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Functional morphology of vibratile urnae in the synaptid holothuroid Leptosynapta inhaerens (Echinodermata)
Jans, D.; Jangoux, M. (1989). Functional morphology of vibratile urnae in the synaptid holothuroid Leptosynapta inhaerens (Echinodermata). Zoomorphology 109(3): 165-171.
In: Zoomorphology. Springer-Verlag: Berlin; Heidelberg. ISSN 0720-213X, more
Peer reviewed article  

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  • Jans, D.
  • Jangoux, M., more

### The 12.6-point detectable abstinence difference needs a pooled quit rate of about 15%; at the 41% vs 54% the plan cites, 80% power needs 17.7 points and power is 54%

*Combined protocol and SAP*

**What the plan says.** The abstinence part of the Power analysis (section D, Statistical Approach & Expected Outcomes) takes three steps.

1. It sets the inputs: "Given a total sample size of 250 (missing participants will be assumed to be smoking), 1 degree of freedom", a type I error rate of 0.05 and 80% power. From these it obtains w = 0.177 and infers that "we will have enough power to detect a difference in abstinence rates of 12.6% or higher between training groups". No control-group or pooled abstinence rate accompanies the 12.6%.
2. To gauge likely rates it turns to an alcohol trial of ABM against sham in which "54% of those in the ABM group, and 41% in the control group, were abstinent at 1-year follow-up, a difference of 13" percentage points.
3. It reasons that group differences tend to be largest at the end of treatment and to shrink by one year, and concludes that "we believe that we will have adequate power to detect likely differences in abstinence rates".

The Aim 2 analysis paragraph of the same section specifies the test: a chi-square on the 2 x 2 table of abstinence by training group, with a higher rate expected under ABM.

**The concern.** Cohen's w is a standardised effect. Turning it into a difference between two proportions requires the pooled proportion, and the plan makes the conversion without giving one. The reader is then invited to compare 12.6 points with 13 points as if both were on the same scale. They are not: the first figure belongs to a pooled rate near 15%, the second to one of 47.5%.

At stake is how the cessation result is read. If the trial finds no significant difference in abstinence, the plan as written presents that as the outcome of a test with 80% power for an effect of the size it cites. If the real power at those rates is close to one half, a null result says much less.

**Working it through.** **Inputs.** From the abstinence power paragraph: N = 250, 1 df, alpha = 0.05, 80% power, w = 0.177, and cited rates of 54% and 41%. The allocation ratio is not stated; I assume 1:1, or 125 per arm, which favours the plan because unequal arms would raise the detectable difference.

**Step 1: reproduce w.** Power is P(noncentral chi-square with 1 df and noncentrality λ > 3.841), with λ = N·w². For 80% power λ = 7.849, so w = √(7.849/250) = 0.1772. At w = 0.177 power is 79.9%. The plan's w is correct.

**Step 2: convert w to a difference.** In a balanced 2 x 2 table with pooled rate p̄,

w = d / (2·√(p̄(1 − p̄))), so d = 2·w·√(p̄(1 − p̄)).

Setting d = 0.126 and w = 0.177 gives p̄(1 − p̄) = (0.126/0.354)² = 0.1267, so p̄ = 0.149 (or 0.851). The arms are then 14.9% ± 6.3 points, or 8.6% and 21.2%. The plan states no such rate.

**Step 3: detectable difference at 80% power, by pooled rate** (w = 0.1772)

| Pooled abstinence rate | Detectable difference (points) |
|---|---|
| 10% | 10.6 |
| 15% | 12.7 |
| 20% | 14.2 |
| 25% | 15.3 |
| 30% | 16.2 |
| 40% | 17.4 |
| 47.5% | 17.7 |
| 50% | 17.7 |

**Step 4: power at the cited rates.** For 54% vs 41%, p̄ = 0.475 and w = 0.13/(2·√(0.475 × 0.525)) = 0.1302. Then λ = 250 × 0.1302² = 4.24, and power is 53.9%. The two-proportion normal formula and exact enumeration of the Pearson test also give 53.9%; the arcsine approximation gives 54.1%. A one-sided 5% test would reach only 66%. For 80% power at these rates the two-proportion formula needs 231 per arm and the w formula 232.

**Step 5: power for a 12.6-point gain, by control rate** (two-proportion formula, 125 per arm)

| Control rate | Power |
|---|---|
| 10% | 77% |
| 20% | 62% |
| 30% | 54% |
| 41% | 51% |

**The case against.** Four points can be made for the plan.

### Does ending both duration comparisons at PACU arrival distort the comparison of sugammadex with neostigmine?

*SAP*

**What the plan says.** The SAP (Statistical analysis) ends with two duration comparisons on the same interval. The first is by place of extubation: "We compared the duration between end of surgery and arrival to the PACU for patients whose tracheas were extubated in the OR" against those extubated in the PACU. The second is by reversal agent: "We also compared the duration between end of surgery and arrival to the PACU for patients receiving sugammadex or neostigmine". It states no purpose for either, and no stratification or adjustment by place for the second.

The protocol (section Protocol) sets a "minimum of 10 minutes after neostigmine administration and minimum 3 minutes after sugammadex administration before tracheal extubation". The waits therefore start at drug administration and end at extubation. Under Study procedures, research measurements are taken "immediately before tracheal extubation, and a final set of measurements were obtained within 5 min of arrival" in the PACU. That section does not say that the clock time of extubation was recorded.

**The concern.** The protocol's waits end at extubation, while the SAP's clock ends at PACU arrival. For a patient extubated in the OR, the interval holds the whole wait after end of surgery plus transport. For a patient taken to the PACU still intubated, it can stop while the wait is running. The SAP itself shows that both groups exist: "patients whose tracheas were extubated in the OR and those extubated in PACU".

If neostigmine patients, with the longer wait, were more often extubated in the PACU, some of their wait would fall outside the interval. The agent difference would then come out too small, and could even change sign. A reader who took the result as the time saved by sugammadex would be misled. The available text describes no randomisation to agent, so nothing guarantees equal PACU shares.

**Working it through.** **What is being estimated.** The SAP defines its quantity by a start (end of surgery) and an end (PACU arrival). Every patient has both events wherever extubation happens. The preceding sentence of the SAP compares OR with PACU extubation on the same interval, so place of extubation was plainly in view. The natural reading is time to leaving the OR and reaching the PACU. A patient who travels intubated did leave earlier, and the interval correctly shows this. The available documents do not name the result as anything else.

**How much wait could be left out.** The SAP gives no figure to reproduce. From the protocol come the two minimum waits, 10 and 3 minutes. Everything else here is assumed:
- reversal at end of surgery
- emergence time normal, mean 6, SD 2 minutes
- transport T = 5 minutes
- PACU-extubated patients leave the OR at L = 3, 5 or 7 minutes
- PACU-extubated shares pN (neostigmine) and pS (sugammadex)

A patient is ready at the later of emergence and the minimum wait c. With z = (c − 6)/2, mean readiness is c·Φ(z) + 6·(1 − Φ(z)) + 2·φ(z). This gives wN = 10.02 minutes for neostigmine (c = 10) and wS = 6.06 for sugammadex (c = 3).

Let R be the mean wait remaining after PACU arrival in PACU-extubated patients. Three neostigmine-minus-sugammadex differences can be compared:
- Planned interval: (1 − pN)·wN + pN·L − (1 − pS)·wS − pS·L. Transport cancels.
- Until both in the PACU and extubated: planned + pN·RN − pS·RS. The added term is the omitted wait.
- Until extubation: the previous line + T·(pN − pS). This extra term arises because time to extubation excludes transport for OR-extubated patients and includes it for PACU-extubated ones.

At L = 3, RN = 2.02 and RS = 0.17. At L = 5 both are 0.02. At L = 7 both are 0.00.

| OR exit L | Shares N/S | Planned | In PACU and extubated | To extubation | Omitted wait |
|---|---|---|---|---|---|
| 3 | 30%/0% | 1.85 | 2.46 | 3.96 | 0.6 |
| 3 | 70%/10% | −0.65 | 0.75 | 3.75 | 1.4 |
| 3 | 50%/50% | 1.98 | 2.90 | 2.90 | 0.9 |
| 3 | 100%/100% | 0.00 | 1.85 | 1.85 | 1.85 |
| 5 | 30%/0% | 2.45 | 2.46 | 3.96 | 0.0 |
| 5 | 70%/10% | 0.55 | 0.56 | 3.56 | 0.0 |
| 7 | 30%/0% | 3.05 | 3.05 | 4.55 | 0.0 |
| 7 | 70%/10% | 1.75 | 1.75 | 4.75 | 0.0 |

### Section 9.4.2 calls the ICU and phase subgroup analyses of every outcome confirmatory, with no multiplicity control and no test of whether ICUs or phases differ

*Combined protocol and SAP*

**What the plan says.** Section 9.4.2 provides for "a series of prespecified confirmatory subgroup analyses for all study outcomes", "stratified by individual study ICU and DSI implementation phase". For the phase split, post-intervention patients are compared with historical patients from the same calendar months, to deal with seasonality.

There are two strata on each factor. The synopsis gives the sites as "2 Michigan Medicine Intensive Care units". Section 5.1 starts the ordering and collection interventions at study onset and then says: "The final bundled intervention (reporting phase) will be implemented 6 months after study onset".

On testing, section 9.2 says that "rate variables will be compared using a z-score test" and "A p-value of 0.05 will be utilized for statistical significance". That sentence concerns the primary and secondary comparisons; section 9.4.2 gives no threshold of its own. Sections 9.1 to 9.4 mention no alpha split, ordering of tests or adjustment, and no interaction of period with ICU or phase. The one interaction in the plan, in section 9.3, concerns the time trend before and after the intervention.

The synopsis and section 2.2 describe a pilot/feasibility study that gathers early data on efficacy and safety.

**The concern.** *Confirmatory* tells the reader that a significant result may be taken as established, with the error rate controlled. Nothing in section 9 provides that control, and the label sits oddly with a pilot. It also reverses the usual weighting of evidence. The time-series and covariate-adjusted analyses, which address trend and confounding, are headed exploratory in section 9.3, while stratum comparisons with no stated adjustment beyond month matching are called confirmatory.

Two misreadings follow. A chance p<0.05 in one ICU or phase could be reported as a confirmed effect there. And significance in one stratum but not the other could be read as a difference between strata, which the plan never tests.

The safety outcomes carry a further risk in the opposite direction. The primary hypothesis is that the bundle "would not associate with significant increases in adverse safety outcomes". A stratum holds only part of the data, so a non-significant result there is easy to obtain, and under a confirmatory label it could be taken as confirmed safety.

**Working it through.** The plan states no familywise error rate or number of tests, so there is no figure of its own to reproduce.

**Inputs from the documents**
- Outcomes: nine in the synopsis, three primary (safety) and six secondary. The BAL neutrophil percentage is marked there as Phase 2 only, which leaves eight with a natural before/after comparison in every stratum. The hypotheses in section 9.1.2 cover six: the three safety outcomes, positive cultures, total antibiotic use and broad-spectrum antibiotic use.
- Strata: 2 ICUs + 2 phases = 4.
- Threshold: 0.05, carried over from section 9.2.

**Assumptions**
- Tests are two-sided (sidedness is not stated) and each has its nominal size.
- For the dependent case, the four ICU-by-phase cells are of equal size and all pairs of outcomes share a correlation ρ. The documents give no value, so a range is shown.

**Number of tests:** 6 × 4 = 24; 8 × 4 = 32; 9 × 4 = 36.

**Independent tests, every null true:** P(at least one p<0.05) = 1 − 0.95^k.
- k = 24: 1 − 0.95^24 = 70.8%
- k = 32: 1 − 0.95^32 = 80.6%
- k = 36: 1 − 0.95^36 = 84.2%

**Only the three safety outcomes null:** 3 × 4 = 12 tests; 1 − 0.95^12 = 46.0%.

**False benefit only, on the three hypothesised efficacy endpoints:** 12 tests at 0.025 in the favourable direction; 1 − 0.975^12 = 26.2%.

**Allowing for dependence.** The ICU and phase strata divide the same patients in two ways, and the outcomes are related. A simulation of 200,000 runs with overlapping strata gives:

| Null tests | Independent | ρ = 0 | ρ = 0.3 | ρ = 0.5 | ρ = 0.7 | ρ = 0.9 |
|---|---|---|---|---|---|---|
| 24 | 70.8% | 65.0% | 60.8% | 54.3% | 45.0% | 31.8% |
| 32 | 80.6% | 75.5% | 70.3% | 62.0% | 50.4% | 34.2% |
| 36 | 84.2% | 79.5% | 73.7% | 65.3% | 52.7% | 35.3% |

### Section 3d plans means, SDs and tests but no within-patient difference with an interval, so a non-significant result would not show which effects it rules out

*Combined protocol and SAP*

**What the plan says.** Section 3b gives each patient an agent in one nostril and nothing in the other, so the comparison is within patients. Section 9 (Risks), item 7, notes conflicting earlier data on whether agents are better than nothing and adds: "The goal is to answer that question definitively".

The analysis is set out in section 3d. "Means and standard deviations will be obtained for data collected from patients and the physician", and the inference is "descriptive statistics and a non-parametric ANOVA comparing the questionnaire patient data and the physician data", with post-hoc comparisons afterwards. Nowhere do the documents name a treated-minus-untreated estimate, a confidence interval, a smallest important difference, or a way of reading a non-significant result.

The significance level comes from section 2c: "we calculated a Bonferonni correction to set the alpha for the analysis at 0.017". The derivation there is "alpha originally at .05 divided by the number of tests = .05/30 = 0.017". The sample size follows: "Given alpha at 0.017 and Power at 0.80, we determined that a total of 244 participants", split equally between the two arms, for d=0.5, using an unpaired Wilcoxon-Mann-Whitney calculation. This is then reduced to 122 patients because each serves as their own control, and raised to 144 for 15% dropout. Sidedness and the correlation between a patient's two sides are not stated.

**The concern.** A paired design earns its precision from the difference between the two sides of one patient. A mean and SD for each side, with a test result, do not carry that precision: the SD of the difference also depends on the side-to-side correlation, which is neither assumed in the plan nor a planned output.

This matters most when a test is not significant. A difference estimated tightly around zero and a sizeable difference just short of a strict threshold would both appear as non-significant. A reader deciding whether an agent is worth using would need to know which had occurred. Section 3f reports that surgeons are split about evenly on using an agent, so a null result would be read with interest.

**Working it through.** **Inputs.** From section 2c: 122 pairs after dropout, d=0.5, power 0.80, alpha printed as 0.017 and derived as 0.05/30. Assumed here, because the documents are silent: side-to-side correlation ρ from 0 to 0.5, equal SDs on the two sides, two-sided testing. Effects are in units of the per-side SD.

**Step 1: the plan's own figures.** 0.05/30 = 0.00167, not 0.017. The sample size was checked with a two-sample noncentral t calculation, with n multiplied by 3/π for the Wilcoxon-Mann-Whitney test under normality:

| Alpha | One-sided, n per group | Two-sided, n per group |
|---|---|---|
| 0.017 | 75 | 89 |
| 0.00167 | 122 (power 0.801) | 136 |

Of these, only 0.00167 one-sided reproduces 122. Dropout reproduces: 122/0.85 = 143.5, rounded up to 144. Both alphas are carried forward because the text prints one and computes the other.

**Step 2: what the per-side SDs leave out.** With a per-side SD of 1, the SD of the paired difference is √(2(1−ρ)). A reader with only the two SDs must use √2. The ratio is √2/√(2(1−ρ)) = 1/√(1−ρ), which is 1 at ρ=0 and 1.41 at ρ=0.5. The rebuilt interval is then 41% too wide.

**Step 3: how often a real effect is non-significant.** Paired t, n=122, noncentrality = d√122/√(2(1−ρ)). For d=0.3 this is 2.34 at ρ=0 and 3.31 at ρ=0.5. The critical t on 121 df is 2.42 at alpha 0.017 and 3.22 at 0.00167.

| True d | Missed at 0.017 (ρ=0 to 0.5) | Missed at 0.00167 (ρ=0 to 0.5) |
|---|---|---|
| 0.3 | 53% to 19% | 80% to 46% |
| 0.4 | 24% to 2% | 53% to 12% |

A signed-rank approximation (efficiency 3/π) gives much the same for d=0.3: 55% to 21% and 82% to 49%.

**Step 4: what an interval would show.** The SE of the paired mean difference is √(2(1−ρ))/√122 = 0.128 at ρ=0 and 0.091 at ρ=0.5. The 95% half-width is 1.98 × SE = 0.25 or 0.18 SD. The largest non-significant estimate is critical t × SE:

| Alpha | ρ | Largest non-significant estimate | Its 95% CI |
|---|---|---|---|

Vibratile urnae of Leptosynapta inhaerens are organized in three longitudinal bands along the mesenteries. An individual of 10 cm length usually houses about 4500 urnae. These are minute (300 Gmm high), S-shaped and hollow peritoneal organs consisting of an intracoelomic projection of the body wall mesothelium supported by a thin connective tissue layer. The urnal cavity is strongly ciliated. Each urna harbours a clump of coelomocytes at the lower part of its aperture. The clump is attached to the urna through spot-like desmosomes occurring between its inner-most coelomocytes and apical urnal cells. Clumps and urnae form functional units. Urnal cilia produce steady water currents through urnal cavities and whirls along urnal bands. The particulate material conveyed by the coelomic fluid enters the urnal cavity and is either trapped by coelomocyte pseudopodia or agglutinated by a mucoid substance that covers the clump's outer surface. Depending on individuals, clearance of coelomic fluid occurs from 2 to 3 h after experimental injection of particulate material. The effectiveness of coelomic fluid clearance appears to be due to the particular organization and location of urnae, viz. in longitudinal bands along the mesenteries.

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